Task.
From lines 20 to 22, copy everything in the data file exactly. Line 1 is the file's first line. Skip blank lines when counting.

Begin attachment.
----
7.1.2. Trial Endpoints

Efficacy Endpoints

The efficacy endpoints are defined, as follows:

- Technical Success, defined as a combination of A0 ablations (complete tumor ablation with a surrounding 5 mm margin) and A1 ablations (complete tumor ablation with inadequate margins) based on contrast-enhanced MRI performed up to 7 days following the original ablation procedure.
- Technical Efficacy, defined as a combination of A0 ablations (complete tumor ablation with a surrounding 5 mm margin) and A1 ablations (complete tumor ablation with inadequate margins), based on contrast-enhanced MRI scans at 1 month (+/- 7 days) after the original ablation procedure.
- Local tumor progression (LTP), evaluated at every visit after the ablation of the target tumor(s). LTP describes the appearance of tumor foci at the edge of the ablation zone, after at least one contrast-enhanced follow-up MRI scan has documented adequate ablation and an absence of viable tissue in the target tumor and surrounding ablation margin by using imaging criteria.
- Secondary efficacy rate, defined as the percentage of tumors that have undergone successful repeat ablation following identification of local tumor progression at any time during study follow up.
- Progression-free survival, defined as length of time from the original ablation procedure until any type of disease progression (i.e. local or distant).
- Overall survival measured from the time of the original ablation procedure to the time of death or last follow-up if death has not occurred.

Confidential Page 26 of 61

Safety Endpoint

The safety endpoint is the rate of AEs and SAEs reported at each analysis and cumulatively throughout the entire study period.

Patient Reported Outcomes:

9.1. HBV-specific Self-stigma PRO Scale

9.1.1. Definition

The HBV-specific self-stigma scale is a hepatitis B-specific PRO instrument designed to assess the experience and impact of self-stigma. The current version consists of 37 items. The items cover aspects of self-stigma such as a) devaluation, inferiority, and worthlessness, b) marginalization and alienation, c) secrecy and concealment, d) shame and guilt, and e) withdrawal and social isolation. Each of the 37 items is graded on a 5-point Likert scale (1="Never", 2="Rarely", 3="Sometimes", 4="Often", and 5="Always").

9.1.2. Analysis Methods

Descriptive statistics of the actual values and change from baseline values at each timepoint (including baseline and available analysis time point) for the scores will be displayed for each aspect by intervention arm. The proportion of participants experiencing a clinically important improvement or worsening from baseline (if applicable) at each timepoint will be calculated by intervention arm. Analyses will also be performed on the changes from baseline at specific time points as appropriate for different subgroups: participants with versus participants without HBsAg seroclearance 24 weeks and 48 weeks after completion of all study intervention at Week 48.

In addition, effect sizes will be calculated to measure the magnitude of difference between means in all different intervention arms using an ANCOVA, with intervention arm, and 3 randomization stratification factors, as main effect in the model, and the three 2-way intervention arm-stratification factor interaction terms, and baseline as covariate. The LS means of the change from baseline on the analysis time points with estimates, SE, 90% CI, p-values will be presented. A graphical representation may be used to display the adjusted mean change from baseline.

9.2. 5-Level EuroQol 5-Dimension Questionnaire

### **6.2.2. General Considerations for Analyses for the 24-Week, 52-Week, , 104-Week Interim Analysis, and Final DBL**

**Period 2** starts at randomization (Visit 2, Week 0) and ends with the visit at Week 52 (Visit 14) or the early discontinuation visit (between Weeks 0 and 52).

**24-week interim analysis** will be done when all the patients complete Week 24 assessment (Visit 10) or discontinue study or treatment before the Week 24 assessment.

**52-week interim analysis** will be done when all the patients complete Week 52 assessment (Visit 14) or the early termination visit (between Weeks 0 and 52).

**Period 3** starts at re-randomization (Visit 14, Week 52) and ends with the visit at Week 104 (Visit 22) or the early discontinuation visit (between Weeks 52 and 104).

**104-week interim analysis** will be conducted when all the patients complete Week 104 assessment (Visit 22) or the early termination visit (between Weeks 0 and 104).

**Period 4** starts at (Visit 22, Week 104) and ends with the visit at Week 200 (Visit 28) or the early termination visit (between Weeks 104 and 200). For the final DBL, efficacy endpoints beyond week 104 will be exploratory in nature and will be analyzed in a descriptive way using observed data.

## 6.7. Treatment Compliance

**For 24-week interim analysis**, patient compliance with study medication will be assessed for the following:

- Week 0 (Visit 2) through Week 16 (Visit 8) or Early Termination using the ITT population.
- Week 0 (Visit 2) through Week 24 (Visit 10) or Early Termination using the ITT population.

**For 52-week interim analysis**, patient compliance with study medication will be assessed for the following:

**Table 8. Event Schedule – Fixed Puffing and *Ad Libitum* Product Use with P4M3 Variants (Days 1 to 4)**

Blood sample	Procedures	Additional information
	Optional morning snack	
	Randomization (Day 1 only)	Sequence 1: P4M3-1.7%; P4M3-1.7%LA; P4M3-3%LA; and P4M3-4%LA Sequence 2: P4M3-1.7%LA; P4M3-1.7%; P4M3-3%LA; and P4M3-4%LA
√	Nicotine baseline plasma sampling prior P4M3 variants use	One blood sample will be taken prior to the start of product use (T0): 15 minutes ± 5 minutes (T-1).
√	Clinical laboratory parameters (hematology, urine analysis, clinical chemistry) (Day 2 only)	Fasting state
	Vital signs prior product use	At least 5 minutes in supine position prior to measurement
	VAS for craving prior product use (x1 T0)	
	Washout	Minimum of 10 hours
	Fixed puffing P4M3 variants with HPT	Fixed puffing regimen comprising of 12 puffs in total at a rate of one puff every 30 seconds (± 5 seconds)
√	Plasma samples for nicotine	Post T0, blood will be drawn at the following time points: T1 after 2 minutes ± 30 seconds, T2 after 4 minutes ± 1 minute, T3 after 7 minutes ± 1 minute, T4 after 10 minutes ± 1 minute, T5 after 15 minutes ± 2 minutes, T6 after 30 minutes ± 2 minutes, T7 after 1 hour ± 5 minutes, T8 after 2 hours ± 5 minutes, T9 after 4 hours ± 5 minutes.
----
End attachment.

9.2. 5-Level EuroQol 5-Dimension Questionnaire

### **6.2.2. General Considerations for Analyses for the 24-Week, 52-Week, , 104-Week Interim Analysis, and Final DBL**

**Period 2** starts at randomization (Visit 2, Week 0) and ends with the visit at Week 52 (Visit 14) or the early discontinuation visit (between Weeks 0 and 52).